Author Archives: Health Economics Journal

Conflicts of Interest in Medical Technology Markets: Evidence from Orthopedic Surgery

Abstract Financial relationships between physicians and industry are vital to biomedical innovation yet create the potential for conflicts of interest in medical practice.

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Lending to Parents and Insuring Children: Is There a Role for Microcredit in Complementing…

Abstract This paper assesses the causal impact on child health of borrowing formal microcredit for Chinese rural households by exploiting a panel dataset (2000 and 2004) in a poor northwest province.

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The Effect of State Insurance Mandates on Infant Immunization Rates

ABSTRACT While US infant immunization rates have been increasing in the last 20 years, the cost of fully immunizing a child with all recommended vaccines has almost tripled.

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The Effect of Medicare Eligibility on Spousal Insurance Coverage

AbstractA majority of married couples in the USA take advantage of the fact that employers often provide health insurance coverage to spouses.

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Has the Swap Influenced Aid Flows in the Health Sector?

ABSTRACT The sector wide approach (SWAp) emerged during the 1990s as a mechanism for managing aid from the multiplicity of development partners that operate in the recipient country’s health, education or agricultural sectors.

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Do Health Reforms to Improve Quality Have Long-Term Effects? Results of a Follow-Up on a…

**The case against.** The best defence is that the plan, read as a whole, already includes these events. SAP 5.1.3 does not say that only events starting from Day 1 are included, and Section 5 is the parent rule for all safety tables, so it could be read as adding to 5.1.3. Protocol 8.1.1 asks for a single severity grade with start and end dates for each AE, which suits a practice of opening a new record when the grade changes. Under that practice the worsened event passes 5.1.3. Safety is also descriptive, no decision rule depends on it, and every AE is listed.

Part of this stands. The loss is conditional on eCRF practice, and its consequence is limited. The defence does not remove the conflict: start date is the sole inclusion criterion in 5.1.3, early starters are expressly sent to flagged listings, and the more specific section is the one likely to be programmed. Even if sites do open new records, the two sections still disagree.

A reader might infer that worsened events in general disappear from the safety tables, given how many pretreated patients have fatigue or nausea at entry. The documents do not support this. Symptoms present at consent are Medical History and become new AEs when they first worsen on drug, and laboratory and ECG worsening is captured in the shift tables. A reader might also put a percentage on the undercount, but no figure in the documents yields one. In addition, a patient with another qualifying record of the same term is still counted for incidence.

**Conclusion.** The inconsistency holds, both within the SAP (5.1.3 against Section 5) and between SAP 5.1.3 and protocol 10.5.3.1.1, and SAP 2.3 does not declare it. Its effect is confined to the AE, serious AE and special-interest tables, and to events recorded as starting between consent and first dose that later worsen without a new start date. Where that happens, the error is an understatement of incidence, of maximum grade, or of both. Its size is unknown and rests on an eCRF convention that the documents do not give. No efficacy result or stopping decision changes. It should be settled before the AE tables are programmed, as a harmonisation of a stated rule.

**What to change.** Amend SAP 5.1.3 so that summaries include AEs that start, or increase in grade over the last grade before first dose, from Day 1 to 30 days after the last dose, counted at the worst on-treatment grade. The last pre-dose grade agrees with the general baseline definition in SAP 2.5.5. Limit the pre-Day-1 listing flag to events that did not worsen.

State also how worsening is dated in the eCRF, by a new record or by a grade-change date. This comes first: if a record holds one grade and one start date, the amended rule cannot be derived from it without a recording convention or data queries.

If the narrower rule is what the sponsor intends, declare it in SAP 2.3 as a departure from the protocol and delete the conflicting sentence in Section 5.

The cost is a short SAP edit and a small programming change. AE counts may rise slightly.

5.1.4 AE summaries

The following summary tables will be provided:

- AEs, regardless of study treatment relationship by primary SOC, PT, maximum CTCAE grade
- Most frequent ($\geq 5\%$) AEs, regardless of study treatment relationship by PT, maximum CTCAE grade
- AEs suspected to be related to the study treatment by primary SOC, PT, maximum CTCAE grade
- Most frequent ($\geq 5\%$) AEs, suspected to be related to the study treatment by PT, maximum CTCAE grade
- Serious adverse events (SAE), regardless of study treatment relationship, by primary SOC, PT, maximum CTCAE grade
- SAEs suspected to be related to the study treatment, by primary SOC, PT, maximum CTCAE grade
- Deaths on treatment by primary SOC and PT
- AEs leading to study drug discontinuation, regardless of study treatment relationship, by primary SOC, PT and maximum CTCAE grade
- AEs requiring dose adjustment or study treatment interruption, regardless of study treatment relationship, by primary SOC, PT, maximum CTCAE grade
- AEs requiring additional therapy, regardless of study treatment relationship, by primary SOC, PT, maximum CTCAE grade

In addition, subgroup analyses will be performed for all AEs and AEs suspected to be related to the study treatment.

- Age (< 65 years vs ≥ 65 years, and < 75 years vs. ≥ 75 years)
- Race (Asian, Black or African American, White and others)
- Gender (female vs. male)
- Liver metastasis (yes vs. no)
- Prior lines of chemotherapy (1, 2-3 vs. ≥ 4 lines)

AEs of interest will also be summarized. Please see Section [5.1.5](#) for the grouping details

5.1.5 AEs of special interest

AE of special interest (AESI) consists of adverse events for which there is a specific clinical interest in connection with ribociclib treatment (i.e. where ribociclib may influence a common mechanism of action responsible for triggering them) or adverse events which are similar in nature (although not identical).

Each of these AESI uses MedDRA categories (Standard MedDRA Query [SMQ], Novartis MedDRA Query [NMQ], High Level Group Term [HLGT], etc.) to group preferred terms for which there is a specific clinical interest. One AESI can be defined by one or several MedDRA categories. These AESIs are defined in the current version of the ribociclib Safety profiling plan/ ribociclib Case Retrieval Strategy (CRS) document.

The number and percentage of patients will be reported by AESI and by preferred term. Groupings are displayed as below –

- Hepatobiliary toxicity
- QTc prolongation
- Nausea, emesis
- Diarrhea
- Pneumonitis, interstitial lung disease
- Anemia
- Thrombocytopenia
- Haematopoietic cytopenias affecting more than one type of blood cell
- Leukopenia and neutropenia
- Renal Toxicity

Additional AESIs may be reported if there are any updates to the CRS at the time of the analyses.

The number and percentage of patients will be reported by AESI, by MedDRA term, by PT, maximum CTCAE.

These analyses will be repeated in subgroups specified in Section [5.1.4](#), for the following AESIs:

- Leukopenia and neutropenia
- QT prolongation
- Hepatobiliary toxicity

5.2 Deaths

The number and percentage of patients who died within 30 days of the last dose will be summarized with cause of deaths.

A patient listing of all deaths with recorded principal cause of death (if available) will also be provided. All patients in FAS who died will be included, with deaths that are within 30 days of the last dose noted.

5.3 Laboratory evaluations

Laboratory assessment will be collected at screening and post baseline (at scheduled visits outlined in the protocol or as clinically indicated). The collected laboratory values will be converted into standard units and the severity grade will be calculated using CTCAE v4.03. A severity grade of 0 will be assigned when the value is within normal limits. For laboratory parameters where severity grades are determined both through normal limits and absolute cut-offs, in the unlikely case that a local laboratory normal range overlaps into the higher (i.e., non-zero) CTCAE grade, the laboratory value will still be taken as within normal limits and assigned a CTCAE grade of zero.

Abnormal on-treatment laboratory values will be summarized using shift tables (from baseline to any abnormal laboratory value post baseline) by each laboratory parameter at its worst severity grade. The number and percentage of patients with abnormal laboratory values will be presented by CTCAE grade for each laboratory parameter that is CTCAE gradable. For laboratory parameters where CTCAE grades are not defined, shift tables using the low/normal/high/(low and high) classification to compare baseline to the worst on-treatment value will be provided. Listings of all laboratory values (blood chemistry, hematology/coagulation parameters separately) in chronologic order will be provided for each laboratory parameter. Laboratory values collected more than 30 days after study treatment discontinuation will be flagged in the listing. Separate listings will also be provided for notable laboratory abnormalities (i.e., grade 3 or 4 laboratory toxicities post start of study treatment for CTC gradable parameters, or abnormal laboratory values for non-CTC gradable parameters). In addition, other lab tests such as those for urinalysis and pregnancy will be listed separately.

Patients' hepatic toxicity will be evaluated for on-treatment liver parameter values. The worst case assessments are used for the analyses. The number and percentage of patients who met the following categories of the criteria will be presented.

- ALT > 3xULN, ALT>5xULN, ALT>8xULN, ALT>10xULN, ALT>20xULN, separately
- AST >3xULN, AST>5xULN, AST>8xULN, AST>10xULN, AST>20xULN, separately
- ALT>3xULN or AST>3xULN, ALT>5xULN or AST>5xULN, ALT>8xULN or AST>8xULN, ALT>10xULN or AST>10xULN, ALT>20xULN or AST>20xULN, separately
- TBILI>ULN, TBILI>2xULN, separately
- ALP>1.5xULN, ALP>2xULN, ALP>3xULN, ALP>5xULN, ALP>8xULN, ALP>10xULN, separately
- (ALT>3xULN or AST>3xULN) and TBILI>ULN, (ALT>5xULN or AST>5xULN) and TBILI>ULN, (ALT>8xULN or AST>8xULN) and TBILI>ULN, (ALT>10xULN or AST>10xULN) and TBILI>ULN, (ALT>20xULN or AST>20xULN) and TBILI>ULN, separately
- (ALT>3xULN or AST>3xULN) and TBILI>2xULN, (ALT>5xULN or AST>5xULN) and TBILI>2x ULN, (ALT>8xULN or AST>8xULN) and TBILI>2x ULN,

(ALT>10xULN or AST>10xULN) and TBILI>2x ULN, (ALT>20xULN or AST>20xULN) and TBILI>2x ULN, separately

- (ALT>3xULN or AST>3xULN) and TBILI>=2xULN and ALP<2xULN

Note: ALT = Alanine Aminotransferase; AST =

ABSTRACT We tracked doctors who had previously participated in a randomized policy experiment in the Philippines.

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Reconciling Estimates of the Value to Firms of Reduced Regulatory Delay in the Marketing of…

AbstractThe prescription drug user fee program provides additional resources to the US Food and Drug Administration at the expense of regulated firms.

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Addressing Missing Data in Patient-Reported Outcome Measures (PROMS): Implications for the Use…

AbstractPatient-reported outcome measures (PROMs) are now routinely collected in the English National Health Service and used to compare and reward hospital performance within a high-powered pay-for-performance scheme.

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Editorial Statement on Negative Findings

Original article: Editorial Statement on Negative Findings

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A Note on the Comparative Statics of Pay-for-Performance in Health Care

AbstractPay-for-performance (P4P) is a widely implemented quality improvement strategy in health care that has generated much enthusiasm, but only limited empirical evidence to support its effectiveness.

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Cigarette Taxes and Older Adult Smoking: Evidence from the Health and Retirement Study

Abstract In this study, we use the Health and Retirement Study to test whether older adult smokers, defined as those 50 years and older, respond to cigarette tax increases.

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Modern Management Practices and Hospital Admissions

Abstract We investigate whether the modern management practices and publicly reported performance measures are associated with choice of hospital for patients with acute myocardial infarction (AMI).

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Copayments and Emergency Department Use Among Adult Medicaid Enrollees

Abstract A number of state Medicaid programs have recently proposed or implemented new or increased copayments for nonemergent emergency department (ED) visits.

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The Relationship Between Self-Rated Health and Hospital Records

SummaryThis paper investigates whether self-rated health (SRH) covaries with individual hospital records.

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